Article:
There’s no shortage of interesting people in the fashion industry, and perhaps because of that, there’s an abundance of documentaries about them. André Leon Talley's and Vivienne Westwood’s charismatic personalities were brought to the big screen earlier this year, but celebrating someone’s life while they're still around is a bit easier than doing so after they’ve died—which is the challenge Ian Bonhôte and Peter Ettedgui came up against with their documentary about late fashion designer Alexander McQueen.
Approaching the project with care and sensitivity was important, and one way the pair did so was by not trying to tell McQueen’s story for him. Instead, through archival footage and interviews with family, colleagues, and friends, they put the pieces of his life together—from his beginnings as a tailor’s apprentice to when he eventually led a top couture house—while also allowing people to get a glimpse into the designer’s morbid, fascinating mind.
Ahead, we chat with the directors about the film, the genius of McQueen, and why now felt like an appropriate time to release this project.
Why did you choose McQueen as the subject of the documentary? Ian Bonhôte: I think we both felt that his character, as well as his story and the sheer volume of work he had created, was an amazing opportunity to make a movie. Actually, not only just a film but a film that would be experienced by an audience within the movie theaters. I think McQueen was so fascinating because he's not the conventional person you would expect to succeed in the world of fashion. I think there are only a few amazing people out there who have achieved so much in such little time, as well as came from nothing.
Peter Ettedgui: Also, I think it's not enough just to have an interest in a person who fascinates you, you have to have a sense of, "Is this a story that is really worth telling?" I think, what you have in McQueen and in the story of McQueen, you have somebody who was essentially a kind of misfit from the world that he came from to the world that he found himself in—East London to couture houses. Physically, that’s not a big difference, but emotionally that's two different planets. And the clash of those two worlds immediately generates a kind of dramatic tension and fascination.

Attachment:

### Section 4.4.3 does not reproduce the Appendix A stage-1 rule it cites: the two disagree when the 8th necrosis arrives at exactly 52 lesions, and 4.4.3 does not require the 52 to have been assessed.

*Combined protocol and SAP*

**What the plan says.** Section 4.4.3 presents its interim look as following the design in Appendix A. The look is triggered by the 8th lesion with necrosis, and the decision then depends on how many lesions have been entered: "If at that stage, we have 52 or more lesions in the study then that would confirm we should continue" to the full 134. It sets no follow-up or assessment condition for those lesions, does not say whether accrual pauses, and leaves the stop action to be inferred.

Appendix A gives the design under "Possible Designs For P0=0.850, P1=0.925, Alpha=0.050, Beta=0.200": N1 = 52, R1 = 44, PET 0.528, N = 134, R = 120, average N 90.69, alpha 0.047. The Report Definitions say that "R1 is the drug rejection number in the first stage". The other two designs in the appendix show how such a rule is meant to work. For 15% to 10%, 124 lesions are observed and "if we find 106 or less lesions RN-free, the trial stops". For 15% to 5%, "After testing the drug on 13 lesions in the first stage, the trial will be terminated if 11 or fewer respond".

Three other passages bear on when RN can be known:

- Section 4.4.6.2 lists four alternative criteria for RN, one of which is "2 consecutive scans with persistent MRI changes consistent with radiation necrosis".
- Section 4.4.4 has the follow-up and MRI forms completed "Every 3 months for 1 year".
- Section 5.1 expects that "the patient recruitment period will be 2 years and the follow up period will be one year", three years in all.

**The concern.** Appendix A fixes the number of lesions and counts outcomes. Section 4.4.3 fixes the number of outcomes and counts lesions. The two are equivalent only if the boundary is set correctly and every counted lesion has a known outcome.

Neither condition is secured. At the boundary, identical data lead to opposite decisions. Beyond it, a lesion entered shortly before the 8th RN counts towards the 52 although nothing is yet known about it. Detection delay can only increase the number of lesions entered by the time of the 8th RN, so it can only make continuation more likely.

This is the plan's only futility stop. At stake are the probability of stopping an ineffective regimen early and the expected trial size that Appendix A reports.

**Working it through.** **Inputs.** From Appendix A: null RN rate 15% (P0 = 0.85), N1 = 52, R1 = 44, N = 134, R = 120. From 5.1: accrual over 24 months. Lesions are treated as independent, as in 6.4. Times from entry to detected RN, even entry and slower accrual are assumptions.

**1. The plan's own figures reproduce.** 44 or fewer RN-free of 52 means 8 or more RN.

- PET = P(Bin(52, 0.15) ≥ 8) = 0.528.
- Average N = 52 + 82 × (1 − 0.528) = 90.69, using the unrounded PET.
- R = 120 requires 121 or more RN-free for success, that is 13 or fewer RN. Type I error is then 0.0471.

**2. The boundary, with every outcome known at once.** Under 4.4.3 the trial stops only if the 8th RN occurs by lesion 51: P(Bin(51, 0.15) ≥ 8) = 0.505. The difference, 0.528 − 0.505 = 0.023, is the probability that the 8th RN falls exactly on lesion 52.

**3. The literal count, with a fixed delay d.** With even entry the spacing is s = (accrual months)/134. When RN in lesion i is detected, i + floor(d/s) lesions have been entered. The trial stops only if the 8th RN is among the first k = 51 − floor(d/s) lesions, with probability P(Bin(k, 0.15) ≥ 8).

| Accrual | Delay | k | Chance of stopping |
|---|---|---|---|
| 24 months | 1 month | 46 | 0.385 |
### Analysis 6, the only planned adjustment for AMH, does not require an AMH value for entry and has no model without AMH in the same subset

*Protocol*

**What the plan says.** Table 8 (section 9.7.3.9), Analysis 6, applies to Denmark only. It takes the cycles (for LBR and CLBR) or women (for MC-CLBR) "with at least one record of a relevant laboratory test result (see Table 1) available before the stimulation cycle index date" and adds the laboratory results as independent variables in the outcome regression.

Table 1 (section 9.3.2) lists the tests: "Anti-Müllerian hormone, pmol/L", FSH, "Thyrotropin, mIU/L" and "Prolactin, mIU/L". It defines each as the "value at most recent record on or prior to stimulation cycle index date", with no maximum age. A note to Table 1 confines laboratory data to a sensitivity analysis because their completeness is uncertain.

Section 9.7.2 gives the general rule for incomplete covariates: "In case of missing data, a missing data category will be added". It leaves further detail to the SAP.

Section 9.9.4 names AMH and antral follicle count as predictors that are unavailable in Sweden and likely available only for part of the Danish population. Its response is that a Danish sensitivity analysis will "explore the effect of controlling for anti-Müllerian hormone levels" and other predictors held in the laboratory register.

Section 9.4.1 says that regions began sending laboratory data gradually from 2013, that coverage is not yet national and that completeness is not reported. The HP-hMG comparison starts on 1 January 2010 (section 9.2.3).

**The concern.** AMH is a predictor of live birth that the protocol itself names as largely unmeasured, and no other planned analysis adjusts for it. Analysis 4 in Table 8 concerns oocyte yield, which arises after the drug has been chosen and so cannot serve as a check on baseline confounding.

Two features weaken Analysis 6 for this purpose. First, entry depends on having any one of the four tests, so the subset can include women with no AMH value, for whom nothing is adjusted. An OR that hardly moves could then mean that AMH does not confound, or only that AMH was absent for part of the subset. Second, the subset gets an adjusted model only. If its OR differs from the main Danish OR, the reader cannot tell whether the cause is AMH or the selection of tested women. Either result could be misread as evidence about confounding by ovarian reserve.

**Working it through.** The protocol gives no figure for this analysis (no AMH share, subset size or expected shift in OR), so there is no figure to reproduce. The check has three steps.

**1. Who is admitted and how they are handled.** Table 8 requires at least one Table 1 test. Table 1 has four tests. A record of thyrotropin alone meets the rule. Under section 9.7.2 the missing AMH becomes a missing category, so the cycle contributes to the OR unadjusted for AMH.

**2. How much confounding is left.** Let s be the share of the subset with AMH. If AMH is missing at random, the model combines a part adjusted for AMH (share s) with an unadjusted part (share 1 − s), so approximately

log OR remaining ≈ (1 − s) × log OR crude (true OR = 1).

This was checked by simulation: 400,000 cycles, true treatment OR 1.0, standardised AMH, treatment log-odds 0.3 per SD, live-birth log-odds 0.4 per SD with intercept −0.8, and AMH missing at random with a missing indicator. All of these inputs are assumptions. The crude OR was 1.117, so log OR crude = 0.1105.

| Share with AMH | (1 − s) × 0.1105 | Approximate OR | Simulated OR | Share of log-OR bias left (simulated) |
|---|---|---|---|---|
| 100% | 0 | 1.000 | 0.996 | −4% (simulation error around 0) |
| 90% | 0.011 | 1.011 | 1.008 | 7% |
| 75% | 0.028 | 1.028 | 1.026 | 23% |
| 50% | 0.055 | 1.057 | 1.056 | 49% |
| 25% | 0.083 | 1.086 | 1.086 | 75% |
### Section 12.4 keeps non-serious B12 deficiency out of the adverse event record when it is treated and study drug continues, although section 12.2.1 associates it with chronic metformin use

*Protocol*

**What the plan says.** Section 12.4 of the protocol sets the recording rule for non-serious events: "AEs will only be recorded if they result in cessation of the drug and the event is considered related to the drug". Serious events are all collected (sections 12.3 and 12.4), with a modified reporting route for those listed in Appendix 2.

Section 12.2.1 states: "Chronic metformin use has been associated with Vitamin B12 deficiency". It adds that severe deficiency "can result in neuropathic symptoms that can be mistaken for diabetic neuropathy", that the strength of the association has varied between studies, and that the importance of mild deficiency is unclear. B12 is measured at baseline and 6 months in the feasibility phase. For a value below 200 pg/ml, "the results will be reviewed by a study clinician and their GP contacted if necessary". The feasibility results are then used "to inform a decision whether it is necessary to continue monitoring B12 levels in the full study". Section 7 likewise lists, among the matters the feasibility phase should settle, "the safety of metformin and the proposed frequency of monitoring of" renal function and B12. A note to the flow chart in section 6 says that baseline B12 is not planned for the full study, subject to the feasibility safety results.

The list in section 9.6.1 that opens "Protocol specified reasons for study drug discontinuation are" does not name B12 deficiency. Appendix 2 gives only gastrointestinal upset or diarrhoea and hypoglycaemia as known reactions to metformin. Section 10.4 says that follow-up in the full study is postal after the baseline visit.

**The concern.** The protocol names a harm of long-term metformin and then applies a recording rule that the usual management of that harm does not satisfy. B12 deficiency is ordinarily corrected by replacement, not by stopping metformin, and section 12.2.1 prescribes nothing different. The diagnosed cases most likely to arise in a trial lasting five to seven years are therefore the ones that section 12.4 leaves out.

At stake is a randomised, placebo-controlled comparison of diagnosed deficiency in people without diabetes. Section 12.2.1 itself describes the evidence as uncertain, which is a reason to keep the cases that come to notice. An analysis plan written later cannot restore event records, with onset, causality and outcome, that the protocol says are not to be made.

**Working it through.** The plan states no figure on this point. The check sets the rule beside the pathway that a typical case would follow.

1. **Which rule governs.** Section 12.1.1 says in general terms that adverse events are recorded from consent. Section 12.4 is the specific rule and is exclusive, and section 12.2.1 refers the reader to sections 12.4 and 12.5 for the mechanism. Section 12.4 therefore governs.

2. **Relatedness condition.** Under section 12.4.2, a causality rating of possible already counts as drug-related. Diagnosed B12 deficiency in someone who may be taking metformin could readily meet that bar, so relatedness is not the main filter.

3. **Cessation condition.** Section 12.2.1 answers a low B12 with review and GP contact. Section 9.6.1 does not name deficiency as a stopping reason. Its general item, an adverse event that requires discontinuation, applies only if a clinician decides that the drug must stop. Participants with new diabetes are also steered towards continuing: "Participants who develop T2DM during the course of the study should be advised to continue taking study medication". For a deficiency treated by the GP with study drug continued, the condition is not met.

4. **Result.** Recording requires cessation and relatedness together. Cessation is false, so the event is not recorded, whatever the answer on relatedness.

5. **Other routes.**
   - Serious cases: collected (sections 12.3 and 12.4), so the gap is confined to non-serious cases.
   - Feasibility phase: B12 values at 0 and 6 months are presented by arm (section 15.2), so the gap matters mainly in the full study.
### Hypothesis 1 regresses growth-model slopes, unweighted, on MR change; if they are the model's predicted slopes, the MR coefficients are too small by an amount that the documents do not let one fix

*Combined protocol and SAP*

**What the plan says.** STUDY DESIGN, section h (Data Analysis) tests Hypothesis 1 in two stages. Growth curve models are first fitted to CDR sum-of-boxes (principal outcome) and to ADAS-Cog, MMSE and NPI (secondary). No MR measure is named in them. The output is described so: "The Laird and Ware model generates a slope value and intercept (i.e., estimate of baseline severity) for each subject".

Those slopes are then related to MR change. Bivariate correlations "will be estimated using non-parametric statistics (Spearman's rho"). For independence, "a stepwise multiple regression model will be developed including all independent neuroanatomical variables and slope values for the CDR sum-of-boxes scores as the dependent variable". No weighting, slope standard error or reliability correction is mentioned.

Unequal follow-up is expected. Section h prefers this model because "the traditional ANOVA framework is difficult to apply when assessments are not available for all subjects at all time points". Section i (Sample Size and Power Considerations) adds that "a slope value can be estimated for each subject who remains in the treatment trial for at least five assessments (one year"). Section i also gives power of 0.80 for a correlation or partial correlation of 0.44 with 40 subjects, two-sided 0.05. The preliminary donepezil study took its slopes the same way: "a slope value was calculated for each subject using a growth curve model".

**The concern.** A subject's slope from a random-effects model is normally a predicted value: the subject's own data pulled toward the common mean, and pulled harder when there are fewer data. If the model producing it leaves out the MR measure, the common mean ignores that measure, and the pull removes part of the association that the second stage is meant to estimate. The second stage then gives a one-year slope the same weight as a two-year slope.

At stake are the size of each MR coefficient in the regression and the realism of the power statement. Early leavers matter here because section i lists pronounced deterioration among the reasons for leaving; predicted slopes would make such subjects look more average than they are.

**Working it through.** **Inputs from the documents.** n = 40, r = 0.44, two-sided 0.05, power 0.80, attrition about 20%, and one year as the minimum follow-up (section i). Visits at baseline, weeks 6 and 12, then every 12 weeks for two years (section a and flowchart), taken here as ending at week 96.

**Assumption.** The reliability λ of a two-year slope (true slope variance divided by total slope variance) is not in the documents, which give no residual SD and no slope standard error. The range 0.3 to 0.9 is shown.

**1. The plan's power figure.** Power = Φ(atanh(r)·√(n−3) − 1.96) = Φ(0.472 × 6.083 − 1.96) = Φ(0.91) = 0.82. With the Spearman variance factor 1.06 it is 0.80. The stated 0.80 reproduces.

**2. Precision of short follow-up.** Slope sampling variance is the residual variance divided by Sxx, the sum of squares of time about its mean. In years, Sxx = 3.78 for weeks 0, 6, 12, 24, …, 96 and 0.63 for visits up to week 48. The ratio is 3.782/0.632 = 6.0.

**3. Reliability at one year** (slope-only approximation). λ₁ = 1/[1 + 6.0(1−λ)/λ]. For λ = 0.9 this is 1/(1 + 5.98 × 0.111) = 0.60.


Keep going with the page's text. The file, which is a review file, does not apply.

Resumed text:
And then, beyond that, his personality... this man, he was a kind of a prodigy. I don't think there are many designers who could literally do every single stage of the process themselves… and one thing we did really try to show in the film, through the archives that we collected, was how he mastered whatever he did, whether it was using an iron or a complicated stitching or working on the mannequin or working with a model. You see him doing everything in the film, and that degree of mastery, and having lots of pleasure in his mastery, that's very rare. So, that was something we absolutely wanted to celebrate.
It's been eight years since McQueen died. What made you want to work on this documentary now?IB: I think it's not only you deciding; we haven't spent the last eight years planning the moment for it to come out. We were aware that there was some scripted film about him that was being worked on, and we both felt, Oh, that's a bit weird, you know?
PE: One other thing that's really important to say is, the memory is very fresh still. The loss, Lee's loss, is still very, very fresh and raw with the people we interviewed, but, at the same time, they can talk about the past, and [he] feels very alive today, and that's very important when you're making a documentary like this. You want to make people feel as though the story is happening as they're talking about it. It shouldn't feel like it's somewhere in the deep past.
And the other thing is, I think, we felt very strongly that Lee and his own creativity and the creativity of that moment, being early mid-late '90s and early '00s, that's a period, in London, that we've lost. There was that spirit of rebellion and originality that was manifesting itself, not just in fashion but across culture generally, and we felt quite strongly that, by bringing it back to life, we could maybe inspire a new generation and ourselves.
The film is driven by a lot of archival footage. What was the process of gaining access to all of those past shows and interviews?